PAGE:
imo some AFL clubs are seeing the financial benefits based on the success of NA and Asian teams, without truly understanding or appreciating the cost to actually set this up. Blizzard was asking for tens of millions just to buy a license for the Overwatch league. This is a league that atm has appealing projections, but there are still huge question marks over the viability.

ultinately it all comes to sponsorship money and purchasing intent. Gamers are traditionally firmly in that high purchase intent category, but they won't get involved if the team/players aren't competitive on a global scale."

 

21 minutes ago, Smokey said:

I hear you, but don't necessarily agree with all of this. 

No-one said they need to be knocking down the door at Dreamhack, but a local Melbourne team that competes nationally wouldn't cost much at all but would provide enough exposure to younger generations for a positive ROI in my opinion. A byproduct of this exposure is of course membership. 

I see this as a viable longer term strategy to expanding our membership base, not a way for us to make millions in the next few years. 

Our biggest problem is securing long term major sponsers (no answers for that from me other than getting a better draw from the AFL). Consider this idea a side project at the most. 

I find this all interesting, maybe because I have no idea on how it works...it's not my thing/demographic.

Someone posted on this Esports thing a while back and seemed to have a good handle on it.

Maybe a good idea for a thread over the summer, could be educational for some of us so long as it sticks to the topic.

Go for it...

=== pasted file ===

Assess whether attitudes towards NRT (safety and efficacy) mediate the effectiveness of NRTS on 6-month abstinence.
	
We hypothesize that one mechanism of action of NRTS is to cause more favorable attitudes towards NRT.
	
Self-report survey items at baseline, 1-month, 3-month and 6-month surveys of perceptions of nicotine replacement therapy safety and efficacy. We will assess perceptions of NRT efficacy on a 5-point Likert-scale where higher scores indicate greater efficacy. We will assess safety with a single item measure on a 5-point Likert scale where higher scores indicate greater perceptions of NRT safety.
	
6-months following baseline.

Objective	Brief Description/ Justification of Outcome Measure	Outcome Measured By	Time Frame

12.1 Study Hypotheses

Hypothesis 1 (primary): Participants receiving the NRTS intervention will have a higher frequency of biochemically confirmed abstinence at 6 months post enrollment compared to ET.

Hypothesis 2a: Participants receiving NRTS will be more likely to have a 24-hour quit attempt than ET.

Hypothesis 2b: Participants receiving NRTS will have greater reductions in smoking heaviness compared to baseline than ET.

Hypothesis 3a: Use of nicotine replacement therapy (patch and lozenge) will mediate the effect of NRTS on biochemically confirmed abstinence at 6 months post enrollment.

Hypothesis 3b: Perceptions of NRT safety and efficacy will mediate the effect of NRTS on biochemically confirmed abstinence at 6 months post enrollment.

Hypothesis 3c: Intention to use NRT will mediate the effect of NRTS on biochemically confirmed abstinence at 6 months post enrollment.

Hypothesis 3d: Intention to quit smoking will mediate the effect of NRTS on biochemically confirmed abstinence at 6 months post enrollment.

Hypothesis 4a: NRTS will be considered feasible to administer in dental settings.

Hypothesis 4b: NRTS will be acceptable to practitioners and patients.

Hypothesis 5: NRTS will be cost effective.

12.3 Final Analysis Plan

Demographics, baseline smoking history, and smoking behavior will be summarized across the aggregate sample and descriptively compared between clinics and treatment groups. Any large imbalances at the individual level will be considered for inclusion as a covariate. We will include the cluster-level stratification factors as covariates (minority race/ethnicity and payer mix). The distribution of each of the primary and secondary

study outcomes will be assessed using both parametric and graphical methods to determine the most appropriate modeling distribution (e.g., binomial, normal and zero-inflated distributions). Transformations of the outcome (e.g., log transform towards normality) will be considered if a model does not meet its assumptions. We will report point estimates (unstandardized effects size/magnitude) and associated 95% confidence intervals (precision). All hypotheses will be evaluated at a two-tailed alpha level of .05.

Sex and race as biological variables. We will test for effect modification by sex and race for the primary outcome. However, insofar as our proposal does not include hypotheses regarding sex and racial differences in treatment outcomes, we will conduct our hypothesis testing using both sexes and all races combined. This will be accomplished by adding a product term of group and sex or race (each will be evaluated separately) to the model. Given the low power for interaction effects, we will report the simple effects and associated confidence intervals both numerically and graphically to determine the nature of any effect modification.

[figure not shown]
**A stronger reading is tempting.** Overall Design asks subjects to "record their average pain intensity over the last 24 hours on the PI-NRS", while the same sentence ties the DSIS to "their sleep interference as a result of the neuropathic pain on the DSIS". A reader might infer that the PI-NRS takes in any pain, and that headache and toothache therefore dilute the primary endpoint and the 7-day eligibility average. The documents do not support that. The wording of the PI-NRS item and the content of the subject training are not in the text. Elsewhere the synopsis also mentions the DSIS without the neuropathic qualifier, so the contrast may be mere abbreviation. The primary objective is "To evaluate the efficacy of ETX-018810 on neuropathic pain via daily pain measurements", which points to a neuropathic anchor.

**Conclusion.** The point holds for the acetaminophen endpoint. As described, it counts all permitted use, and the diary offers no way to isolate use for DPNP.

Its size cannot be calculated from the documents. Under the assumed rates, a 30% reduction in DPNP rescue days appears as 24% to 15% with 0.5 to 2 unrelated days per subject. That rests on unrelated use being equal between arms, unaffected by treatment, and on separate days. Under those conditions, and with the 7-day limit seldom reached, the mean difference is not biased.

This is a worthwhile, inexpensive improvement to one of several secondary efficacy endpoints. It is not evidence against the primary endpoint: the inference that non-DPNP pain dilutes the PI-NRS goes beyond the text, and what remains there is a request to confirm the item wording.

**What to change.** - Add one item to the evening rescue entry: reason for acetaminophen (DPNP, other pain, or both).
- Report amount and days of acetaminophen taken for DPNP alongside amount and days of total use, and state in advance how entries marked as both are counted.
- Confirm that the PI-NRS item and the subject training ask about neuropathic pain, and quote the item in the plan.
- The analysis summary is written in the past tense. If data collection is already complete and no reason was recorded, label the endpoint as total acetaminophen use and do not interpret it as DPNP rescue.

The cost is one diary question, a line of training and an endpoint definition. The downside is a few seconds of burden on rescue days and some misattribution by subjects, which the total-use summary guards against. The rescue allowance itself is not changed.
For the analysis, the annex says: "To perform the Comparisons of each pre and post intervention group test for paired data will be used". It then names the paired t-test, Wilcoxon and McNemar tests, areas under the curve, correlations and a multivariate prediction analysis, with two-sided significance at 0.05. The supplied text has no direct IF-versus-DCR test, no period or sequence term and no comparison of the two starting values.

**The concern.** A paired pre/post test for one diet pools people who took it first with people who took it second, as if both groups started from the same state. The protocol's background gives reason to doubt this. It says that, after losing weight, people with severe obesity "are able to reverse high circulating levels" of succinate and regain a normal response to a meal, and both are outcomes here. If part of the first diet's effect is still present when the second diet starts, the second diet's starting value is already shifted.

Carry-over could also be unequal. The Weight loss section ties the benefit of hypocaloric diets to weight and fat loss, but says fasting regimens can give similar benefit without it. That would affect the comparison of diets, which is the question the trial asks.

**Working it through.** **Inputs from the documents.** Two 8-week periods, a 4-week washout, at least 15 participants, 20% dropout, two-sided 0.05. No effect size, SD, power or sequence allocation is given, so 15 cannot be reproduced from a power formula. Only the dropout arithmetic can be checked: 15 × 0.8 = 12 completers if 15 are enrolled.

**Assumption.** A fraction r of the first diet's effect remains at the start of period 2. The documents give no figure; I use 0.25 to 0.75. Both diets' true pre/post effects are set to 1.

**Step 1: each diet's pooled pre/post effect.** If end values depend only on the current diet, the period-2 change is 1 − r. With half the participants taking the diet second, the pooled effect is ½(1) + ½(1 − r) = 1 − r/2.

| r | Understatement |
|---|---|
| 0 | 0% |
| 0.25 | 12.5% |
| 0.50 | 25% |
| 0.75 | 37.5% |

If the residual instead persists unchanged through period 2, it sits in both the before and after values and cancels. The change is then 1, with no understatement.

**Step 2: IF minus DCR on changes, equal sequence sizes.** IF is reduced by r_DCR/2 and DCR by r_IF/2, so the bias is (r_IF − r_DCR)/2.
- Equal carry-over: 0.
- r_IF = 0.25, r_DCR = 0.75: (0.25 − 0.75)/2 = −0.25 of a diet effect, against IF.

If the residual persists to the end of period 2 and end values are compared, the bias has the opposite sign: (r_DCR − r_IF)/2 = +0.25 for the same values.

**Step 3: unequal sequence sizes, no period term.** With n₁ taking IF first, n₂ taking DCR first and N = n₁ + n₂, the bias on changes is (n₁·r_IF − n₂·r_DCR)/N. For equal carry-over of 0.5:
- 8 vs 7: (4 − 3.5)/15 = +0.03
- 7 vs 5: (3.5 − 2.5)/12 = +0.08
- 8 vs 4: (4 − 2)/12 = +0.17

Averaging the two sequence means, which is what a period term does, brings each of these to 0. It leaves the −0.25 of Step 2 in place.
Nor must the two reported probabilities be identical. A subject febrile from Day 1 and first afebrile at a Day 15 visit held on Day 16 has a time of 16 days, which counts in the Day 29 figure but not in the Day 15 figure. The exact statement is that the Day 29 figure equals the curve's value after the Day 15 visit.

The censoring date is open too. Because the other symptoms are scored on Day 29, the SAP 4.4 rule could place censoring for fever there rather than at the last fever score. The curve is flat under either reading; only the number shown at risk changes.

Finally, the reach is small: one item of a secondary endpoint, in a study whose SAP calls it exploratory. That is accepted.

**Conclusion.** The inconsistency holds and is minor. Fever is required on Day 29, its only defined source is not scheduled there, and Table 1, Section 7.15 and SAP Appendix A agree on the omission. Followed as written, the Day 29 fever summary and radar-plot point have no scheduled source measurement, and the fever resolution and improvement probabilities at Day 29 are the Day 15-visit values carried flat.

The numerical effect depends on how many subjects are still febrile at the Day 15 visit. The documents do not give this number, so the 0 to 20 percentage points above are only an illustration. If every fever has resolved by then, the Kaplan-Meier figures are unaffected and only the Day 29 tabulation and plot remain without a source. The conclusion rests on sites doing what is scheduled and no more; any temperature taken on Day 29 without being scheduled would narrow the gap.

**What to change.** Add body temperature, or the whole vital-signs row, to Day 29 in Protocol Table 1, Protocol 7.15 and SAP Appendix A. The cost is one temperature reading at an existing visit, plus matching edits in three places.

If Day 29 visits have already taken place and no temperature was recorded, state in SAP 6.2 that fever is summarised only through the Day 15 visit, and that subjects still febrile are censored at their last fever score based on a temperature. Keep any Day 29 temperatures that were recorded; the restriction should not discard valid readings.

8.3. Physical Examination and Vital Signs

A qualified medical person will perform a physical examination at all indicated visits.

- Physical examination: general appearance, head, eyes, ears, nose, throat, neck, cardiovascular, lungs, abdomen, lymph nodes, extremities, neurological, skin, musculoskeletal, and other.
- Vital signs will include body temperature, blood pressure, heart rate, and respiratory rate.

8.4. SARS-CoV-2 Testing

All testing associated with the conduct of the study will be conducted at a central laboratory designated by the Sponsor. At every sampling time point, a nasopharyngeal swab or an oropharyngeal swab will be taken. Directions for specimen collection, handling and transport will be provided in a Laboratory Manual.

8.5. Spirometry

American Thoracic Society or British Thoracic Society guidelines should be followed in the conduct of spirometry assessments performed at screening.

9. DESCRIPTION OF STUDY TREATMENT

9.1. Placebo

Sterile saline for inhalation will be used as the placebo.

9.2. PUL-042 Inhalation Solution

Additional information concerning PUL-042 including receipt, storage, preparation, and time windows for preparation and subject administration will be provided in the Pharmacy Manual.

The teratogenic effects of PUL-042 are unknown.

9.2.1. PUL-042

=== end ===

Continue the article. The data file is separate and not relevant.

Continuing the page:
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1 hour ago, Smokey said:

I hear you, but don't necessarily agree with all of this. 

No-one said they need to be knocking down the door at Dreamhack, but a local Melbourne team that competes nationally wouldn't cost much at all but would provide enough exposure to younger generations for a positive ROI in my opinion. A byproduct of this exposure is of course membership. 

I see this as a viable longer term strategy to expanding our membership base, not a way for us to make millions in the next few years. 

Our biggest problem is securing long term major sponsers (no answers for that from me other than getting a better draw from the AFL). Consider this idea a side project at the most. 

as a side project definitely. as a money maker...it's a long term branding project more than a money maker imo, something a club that can hardly secure long term sponsors can afford. point being that clubs like the crows have the capacity to invest and fail, but Mfc is still finding its feet. I'm not convinced about the long term viability of esports as it currently is, blizzard is shaking it up with the overwatch league, you'r also dealing with a temperamental and fickle market that is still being established and analysed. 

atm this club needs to focus 100% on long term success and the brand building that'll come from that. esports isn't in a place right now that a club like melbourne can invest in. we need to be funneling everything into our football department because we simply dont have the flexibility to invest otherwise atm.

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On 21/12/2017 at 8:06 AM, praha said:

bandaid solutions. 

the only way to make money with a snall fanbase is to win games consistently over a sustained period.